The current volume contains selected papers submitted after Critical Link 5 (Sydney 2007) and arises from its topic - quality interpreting being a communal responsibility of all the participants. It takes the much discussed theme of professionalisation of community interpreting to a new level by stating that achieving quality depends not only on the technical skills and ethics of interpreters, but equally upon all other parties that serve multilingual populations: speakers, employers and administrators, educational institutions, researchers, and interpreters. Major articles outline both innovative practices in legal and medical settings and prevailing deficiencies in community interpreting in different countries. While Part I, A shared responsibility: The policy dimension, addresses the macro environment of specific social policy contexts with constrains that affect interpreting, Part II,Investigations and innovations in quality interpreting, reveals a number of admirable cases of interpreters working together with their client institutions in a variety of social settings. Part III is dedicated to the questions of Pedagogy, ethics and responsibility in interpreting. The collection is an important reference book catering to the interpreting community: interpreting practitioners and interpreter users, researchers, educators, and students.
Are the particles of modern physics "real" or are they virtual entities, their existence deduced merely by abstract theories? This book examines the continuing debate regarding the inner constitution of matter by exploring the particle concept in physics. It investigates if the particles of particle physics are real or not. Readers interested in the "true meaning" of such physical concepts will find this book informative and thought provoking.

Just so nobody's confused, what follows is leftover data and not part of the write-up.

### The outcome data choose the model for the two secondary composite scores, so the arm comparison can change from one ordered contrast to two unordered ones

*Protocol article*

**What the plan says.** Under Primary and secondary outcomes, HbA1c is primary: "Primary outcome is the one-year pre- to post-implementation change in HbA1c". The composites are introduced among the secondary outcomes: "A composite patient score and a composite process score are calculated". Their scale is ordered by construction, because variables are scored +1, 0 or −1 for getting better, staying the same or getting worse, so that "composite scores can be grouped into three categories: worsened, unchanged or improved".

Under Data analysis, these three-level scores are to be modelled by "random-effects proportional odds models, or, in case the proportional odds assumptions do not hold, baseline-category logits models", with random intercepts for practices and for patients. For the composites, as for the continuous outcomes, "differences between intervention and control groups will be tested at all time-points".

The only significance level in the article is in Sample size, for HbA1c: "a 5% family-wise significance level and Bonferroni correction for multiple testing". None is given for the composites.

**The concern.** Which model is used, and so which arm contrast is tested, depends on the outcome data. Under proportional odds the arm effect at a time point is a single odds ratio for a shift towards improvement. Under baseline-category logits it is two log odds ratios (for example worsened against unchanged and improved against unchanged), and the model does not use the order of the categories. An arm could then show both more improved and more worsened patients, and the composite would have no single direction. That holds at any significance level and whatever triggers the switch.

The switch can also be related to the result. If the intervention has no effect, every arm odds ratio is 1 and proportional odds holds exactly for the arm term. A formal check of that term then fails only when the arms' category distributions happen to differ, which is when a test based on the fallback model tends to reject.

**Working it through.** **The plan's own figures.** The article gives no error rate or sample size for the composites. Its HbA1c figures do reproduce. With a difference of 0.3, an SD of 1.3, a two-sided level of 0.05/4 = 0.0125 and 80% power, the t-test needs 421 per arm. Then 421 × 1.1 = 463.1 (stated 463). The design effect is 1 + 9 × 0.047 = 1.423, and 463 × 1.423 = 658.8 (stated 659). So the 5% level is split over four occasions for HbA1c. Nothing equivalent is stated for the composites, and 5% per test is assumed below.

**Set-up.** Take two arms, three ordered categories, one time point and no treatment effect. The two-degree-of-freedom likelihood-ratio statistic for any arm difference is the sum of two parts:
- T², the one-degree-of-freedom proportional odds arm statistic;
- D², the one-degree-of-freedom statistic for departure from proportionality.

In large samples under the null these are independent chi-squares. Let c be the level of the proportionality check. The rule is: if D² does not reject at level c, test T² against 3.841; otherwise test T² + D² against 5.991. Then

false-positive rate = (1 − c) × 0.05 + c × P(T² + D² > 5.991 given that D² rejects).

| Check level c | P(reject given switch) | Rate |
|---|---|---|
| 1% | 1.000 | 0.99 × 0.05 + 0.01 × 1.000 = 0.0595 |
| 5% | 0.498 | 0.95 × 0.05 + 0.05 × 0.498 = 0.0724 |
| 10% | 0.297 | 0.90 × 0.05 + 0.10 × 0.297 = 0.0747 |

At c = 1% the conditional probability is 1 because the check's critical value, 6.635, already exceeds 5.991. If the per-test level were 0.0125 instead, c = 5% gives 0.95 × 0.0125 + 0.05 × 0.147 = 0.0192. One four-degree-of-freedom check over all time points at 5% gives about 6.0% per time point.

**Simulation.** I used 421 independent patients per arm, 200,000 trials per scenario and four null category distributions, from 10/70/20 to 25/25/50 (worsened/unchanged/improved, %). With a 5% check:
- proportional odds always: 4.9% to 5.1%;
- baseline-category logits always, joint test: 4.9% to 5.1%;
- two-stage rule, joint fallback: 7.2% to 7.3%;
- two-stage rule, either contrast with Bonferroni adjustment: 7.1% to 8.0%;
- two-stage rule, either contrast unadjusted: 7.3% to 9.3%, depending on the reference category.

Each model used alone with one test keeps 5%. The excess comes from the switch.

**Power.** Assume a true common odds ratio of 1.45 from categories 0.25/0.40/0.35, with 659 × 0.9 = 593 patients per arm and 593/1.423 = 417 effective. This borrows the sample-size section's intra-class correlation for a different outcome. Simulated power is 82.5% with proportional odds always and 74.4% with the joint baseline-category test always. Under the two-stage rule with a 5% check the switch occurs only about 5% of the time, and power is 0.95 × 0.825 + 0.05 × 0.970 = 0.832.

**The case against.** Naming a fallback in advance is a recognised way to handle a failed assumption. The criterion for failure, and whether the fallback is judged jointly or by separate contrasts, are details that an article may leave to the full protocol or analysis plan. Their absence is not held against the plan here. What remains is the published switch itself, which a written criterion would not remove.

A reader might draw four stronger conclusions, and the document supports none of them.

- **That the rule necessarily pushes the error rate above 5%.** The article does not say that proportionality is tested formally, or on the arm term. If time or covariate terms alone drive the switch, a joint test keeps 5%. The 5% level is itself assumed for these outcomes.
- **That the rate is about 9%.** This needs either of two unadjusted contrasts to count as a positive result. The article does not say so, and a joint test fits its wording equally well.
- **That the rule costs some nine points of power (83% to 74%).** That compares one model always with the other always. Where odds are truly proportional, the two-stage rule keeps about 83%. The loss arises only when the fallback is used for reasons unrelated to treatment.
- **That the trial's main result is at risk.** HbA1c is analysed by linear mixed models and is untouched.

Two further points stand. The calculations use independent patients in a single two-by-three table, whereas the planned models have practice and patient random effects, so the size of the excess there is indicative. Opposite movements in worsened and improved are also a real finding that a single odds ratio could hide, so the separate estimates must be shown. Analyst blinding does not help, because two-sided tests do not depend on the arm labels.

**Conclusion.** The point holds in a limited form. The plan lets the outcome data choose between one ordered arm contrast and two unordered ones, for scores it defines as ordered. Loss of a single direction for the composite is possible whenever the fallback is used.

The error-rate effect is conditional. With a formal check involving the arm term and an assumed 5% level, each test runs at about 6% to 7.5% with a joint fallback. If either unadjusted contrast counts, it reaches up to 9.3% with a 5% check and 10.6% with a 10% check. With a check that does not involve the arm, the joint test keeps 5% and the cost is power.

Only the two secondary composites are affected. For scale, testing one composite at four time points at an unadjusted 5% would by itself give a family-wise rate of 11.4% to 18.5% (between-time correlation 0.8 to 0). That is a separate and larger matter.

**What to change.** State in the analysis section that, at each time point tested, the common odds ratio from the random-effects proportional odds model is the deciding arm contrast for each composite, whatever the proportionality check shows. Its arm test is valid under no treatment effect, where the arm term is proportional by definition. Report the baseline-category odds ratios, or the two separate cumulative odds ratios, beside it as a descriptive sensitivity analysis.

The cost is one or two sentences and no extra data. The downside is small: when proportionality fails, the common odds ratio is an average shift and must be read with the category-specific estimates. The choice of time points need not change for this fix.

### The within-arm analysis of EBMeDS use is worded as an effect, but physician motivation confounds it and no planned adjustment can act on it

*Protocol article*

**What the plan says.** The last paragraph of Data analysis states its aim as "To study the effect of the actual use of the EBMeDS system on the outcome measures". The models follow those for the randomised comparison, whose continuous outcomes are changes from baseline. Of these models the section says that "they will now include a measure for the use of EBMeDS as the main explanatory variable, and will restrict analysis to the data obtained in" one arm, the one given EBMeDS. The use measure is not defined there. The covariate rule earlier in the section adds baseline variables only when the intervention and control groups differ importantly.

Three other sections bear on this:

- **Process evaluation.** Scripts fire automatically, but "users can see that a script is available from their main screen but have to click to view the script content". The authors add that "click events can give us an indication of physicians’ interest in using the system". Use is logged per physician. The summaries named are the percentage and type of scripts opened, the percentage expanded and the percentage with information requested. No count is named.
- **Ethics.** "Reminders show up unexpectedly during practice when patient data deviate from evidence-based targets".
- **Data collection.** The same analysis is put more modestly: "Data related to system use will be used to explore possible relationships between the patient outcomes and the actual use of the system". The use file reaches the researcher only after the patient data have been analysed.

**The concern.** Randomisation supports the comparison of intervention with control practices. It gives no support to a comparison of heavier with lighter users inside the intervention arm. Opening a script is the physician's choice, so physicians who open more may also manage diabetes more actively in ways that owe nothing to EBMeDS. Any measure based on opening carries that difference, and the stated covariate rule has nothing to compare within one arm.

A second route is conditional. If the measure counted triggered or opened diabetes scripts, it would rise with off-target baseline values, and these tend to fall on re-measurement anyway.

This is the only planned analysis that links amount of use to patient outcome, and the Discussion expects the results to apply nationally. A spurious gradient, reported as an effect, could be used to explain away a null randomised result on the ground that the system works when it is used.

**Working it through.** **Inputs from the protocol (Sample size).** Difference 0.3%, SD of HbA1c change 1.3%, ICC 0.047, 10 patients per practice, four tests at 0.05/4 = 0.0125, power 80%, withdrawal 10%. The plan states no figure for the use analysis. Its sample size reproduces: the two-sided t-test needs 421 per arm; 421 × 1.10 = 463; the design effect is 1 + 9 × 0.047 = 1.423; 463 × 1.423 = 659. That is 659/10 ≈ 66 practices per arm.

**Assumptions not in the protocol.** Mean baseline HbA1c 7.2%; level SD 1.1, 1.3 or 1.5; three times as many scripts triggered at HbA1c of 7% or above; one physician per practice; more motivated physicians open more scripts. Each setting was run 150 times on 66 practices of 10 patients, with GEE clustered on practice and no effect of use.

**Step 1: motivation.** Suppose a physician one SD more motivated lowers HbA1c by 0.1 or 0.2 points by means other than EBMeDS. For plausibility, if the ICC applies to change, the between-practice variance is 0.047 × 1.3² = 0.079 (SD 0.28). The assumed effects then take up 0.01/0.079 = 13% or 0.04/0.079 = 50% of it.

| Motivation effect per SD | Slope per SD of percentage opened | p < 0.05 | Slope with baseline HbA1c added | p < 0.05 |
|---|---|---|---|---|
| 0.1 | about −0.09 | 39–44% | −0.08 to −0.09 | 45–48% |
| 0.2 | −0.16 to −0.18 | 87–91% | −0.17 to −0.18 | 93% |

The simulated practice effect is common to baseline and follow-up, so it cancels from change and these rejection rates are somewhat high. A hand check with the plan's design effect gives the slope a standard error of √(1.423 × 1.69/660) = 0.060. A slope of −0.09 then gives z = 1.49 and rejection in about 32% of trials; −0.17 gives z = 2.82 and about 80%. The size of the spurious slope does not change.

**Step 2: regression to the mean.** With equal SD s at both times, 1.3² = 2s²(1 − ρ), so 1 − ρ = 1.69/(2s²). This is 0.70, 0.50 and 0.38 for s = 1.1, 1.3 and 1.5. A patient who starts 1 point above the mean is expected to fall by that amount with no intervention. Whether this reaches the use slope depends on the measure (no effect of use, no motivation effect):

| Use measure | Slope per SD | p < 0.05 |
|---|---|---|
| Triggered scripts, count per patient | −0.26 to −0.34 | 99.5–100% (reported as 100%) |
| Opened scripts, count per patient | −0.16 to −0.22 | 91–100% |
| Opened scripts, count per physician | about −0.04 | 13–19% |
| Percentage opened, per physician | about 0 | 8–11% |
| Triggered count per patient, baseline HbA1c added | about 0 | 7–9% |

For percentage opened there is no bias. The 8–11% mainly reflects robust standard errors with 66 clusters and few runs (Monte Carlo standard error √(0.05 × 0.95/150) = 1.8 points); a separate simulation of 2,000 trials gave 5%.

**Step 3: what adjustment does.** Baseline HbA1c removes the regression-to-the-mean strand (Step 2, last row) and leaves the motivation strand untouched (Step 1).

To comprehensively address the complexities of current socio-ecological problems involved in global environmental change, it is indispiseble to achieve an integration of ecological understanding and ethical values. Contemporary science proposes an inclusive ecosystem concept that recognizes humans as components. Contemporary environmental ethics includes eco-social justice and the realization that as important as biodiversity is cultural diversity, inter-cultural, inter-institutional, and international collaboration requiring a novel approach known as biocultural conservation. Right action in confronting the challenges of the 21st century requires science and ethics to be seamlessly integrated. This book resulted from the 14th Cary Conference that brought together leading scholars and practitioners in ecology and environmental philosophy to discuss core terminologies, methods, questions, and practical frameworks for long-term socio-ecological research, education, and decision making.
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